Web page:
"Look here," I said, struck with a bright. idea, "will you take a postage stamp? A three-ha'penny stamp, all nicely frilled round the edges, instead of a penny? Come be a sport, be a brick, be a paving stone, be good, sweet maid, dare to be a Daniel."
"Hand it over, then," growled the conductor. "But I don't collect 'em myself. My hobby's champagne corks and bits of radium. I'll chance it being a forgery. Charing Cross! Any body for the 'orspital or the lions in Trafalgar Square?"
I got out, and tying my trousers with string at the ankles to prevent my shilling from falling out and getting lost in London, I sought a toilet saloon where they have dressing rooms on hire.
I soon got out of my clothes, and there, standing up on the rim of my left sock, was — not my shilling, but a shirt button made out of solid oyster shell. In my disappointment I tried to drown myself in the washing basin. Then I thought better of it. My shilling must be in my clothes. I systematically went through my pockets.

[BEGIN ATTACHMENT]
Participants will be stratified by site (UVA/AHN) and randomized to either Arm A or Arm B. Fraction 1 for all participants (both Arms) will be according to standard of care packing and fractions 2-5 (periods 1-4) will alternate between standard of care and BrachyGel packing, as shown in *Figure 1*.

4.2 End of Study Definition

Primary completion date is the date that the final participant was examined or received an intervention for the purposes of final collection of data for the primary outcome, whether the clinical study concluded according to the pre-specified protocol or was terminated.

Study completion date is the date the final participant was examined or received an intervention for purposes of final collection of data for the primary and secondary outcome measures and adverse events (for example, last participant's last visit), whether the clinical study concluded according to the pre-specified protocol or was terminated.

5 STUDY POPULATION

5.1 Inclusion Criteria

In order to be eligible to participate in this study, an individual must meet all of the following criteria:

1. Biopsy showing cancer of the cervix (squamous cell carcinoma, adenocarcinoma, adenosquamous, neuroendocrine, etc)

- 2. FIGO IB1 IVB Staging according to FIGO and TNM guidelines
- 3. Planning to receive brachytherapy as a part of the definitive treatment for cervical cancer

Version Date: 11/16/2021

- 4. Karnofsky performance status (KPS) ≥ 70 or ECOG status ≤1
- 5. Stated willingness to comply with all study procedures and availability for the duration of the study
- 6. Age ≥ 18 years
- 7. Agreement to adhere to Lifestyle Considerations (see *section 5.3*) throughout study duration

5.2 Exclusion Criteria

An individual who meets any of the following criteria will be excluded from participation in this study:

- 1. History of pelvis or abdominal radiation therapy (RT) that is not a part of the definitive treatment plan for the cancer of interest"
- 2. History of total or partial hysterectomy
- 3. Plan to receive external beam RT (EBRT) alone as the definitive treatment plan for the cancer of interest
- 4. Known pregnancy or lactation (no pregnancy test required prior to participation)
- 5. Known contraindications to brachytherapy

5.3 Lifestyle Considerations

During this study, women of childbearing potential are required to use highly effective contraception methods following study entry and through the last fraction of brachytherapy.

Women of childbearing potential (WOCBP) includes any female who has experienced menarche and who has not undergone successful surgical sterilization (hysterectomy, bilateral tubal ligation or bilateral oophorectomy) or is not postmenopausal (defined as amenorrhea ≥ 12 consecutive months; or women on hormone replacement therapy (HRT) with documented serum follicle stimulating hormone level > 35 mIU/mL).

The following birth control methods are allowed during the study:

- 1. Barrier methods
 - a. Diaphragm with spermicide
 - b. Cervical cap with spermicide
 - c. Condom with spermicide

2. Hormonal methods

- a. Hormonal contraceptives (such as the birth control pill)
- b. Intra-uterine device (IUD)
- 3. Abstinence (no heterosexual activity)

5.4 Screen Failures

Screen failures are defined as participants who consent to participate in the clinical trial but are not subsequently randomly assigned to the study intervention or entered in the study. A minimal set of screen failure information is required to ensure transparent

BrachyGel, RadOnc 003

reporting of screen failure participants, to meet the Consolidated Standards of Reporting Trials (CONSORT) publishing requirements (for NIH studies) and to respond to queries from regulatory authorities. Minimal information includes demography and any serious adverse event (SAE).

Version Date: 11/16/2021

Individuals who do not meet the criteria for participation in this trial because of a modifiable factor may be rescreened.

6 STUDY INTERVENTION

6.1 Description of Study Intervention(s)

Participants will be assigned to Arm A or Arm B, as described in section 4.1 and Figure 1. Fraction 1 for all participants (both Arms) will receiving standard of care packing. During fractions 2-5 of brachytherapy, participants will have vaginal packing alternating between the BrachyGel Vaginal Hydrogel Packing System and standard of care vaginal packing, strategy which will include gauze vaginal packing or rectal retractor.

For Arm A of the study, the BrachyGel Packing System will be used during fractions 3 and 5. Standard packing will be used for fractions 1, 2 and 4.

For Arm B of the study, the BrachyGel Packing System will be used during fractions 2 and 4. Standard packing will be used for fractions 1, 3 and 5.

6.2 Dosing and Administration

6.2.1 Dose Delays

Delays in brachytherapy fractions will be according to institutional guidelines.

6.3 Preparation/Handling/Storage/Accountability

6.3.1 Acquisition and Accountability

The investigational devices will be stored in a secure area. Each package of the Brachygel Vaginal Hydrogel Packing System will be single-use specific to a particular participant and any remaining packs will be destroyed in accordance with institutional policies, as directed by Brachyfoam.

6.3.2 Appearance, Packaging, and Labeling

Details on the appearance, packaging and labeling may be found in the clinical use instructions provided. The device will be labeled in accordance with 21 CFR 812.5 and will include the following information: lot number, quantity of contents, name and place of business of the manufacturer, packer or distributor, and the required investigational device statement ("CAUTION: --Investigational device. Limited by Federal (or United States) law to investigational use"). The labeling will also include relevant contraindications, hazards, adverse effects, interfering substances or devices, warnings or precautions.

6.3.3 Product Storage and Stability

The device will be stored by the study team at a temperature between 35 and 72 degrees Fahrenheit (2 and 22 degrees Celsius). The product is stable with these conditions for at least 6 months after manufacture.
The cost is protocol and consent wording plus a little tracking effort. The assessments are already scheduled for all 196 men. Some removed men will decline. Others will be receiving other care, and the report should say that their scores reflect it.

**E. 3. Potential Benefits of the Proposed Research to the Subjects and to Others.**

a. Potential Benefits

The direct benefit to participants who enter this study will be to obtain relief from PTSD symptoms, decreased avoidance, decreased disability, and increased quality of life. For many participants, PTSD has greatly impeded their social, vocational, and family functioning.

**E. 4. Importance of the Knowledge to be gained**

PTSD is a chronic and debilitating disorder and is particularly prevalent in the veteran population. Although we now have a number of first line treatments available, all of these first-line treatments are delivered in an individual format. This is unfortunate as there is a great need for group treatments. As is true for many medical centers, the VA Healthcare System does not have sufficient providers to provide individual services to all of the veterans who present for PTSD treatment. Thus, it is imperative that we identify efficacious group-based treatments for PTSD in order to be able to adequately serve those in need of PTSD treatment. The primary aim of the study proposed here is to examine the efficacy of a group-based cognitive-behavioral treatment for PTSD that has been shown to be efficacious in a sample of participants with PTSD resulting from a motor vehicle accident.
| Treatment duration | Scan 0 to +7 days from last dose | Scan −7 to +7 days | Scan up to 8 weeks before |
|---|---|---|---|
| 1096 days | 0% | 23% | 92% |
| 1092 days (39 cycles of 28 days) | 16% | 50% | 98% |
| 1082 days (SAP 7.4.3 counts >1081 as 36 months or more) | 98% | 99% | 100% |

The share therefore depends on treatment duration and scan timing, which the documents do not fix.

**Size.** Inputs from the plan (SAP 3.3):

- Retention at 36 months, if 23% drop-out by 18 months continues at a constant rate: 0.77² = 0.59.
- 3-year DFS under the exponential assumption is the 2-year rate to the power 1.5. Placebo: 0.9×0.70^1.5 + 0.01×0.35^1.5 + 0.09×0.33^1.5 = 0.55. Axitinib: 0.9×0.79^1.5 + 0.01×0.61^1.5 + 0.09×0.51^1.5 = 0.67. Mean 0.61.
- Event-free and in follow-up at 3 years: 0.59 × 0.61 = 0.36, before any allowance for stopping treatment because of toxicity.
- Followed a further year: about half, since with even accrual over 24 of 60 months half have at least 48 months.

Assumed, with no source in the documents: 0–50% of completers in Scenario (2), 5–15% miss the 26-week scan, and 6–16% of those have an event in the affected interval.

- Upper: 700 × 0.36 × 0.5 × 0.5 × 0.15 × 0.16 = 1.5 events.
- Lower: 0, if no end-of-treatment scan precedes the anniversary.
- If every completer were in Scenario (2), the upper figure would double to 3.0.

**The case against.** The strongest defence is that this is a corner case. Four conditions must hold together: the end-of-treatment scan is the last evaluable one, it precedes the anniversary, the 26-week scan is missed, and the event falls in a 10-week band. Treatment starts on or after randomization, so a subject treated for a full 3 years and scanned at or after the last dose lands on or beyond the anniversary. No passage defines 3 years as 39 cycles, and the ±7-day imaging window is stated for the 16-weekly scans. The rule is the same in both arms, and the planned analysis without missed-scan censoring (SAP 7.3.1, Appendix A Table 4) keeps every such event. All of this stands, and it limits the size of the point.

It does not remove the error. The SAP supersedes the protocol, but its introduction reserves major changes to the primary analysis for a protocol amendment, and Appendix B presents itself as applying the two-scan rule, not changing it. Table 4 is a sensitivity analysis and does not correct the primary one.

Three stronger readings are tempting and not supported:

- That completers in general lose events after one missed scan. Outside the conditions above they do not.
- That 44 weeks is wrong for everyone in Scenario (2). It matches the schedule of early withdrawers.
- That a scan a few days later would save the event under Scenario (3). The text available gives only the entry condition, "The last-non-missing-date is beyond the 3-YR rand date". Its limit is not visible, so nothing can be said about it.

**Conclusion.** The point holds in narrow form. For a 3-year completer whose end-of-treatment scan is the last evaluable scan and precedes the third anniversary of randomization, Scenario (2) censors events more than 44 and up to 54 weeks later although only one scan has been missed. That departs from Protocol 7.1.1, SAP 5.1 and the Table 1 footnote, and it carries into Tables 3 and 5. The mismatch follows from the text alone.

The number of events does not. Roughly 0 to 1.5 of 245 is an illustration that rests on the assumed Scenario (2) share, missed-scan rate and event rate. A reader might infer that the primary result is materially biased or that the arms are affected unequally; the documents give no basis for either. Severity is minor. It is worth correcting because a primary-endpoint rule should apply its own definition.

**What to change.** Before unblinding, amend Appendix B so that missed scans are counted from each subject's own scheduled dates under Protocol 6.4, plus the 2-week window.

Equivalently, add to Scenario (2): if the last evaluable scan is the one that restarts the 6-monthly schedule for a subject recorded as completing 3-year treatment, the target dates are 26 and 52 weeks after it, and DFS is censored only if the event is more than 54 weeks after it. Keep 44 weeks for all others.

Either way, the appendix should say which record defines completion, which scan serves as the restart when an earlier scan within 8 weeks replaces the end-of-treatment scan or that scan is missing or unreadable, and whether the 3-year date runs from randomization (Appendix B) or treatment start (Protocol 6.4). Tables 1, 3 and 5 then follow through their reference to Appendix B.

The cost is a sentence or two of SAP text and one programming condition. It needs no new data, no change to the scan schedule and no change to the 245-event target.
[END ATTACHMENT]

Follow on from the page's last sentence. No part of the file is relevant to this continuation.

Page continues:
There was the shilling, just where I had put it. Julius Caesar must have picked it up when I felt there before, or else it must have fallen into the Rubicon. Hurriedly I dressed again, putting both feet into one boot to save time. Then I passed into the shop.
"Buon giorno, moosoo," said Signor Tonsilitis, the boss. "Pay at the desk, please. Miss False-fringe, take one shilling.for the dressing-room!"
Tuesday, June 3, 2014
Fresh from Trove newspaper archive of the National Library of Australia comes one of Ashley Sterne's Aunt Louisa burlesques, republished in Table Talk magazine (Melbourne, Victoria), on November 17th 1921.